When we arrived at the camp site it was already dark so we got some wood and started our dinner fire. We had tofu, eggplant and udon for dinner with Kyoto cinnamon and matcha biscuits with genmaicha for after dinner.

It was quite cold overnight and we needed 2 blankets each to stay warm – back home we were sleeping with the air-con all night so the 1200m above sea level altitude certainly made it cooler.

On the next day we had cereal and fruit for breakfast then caught the bus to Yumoto by Lake Yunoko, about 2000m above sea level. People were fly fishing and fishing from boats (perhaps for trout?) out on the lake. We went to Yumoto Onsen-ji (Onsen temple) and paid for a bath. We were the only people there at the temple so the hot baths were all for us. The water was really hot – 65-72 degrees- so lots of cold water was needed. The whole Yumoto area smelt sulfurous from the volcanic hot springs. The milky sulfur springs are meant to be good for muscle and joint pain.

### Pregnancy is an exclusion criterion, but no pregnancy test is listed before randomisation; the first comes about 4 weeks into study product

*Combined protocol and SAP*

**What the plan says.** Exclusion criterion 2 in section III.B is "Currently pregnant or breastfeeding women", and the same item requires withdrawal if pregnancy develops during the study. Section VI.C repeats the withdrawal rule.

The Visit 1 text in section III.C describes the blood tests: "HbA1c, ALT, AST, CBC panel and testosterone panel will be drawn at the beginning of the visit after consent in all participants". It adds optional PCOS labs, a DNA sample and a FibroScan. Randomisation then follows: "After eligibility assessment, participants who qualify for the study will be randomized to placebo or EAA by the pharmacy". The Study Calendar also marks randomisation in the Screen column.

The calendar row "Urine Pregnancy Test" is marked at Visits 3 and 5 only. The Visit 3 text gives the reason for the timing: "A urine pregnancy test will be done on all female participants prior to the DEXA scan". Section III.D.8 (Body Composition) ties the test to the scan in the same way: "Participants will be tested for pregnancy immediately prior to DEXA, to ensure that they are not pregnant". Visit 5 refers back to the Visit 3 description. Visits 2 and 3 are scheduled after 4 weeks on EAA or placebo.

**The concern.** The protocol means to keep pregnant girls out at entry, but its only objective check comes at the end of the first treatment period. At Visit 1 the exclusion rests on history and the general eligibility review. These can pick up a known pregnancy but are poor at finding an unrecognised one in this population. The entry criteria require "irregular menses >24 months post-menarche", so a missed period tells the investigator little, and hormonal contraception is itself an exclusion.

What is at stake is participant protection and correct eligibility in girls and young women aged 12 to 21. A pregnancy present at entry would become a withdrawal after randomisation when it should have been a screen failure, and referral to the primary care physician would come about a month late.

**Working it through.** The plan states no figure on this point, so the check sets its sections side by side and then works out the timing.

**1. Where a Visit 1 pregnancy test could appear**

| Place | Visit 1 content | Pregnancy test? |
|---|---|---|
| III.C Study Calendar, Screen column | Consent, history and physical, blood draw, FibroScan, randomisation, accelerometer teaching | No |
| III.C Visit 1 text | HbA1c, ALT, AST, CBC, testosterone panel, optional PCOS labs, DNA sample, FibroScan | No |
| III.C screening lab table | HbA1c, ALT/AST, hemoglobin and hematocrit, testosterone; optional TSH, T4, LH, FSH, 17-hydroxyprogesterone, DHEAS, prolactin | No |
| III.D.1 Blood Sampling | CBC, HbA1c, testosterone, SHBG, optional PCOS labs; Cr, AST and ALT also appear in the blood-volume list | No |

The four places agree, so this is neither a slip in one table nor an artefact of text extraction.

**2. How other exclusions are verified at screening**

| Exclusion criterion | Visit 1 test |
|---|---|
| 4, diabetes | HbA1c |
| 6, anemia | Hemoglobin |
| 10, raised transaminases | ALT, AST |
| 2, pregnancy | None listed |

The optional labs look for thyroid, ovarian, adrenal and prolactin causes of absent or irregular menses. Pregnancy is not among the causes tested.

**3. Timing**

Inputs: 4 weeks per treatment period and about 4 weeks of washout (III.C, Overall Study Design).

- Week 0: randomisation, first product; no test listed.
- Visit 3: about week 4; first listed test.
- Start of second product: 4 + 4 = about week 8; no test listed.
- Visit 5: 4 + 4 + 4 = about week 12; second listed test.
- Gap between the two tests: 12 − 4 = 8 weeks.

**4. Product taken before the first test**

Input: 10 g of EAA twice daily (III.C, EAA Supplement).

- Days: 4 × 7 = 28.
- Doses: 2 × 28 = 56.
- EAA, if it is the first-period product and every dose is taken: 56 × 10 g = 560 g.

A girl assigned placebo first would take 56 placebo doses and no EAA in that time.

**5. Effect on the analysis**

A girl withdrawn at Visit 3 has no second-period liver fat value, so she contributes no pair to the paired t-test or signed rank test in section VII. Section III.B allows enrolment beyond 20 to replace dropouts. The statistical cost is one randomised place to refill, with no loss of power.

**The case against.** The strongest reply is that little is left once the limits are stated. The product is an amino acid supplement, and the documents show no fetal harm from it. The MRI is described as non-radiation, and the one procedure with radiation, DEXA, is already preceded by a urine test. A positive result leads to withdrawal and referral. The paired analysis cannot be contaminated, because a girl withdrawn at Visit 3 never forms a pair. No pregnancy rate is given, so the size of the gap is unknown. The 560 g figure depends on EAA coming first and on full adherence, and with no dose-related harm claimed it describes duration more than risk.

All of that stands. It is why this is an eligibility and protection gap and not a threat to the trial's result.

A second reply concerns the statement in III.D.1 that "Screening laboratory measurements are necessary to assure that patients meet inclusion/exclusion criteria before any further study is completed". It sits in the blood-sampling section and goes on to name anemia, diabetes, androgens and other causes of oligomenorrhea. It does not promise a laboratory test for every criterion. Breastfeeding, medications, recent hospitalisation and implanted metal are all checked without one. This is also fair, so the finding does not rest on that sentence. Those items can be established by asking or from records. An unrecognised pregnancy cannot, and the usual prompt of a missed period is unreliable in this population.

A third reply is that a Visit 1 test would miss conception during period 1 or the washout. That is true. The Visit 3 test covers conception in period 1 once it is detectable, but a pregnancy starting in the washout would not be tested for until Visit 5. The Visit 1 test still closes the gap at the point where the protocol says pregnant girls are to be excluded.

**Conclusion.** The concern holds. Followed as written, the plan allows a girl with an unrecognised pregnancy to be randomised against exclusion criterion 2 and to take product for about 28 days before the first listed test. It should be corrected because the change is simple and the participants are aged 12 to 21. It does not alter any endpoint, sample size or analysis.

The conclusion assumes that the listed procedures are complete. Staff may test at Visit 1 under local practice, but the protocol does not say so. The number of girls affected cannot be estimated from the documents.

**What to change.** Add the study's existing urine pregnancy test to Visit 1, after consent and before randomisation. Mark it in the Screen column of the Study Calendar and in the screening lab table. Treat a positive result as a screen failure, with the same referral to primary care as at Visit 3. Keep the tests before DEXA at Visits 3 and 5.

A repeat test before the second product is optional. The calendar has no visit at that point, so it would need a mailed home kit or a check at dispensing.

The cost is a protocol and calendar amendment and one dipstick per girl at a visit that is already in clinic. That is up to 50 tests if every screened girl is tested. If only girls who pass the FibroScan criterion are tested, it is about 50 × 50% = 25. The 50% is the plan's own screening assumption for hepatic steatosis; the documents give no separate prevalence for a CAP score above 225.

We headed back down the hill to Chuzenji. We had lunch at a restaurant specialising in udon and yuba (tofu skin) which the whole region is famous for.

After lunch we visited Kegon Falls, a 97m high waterfall. Benno and Lara caught at elevator down 100m to the bottom of the falls so we could get a closer look.

Then we went for a stroll around Lake Chuzenji and looked at the clouds, mountains and paddle boats on the lake.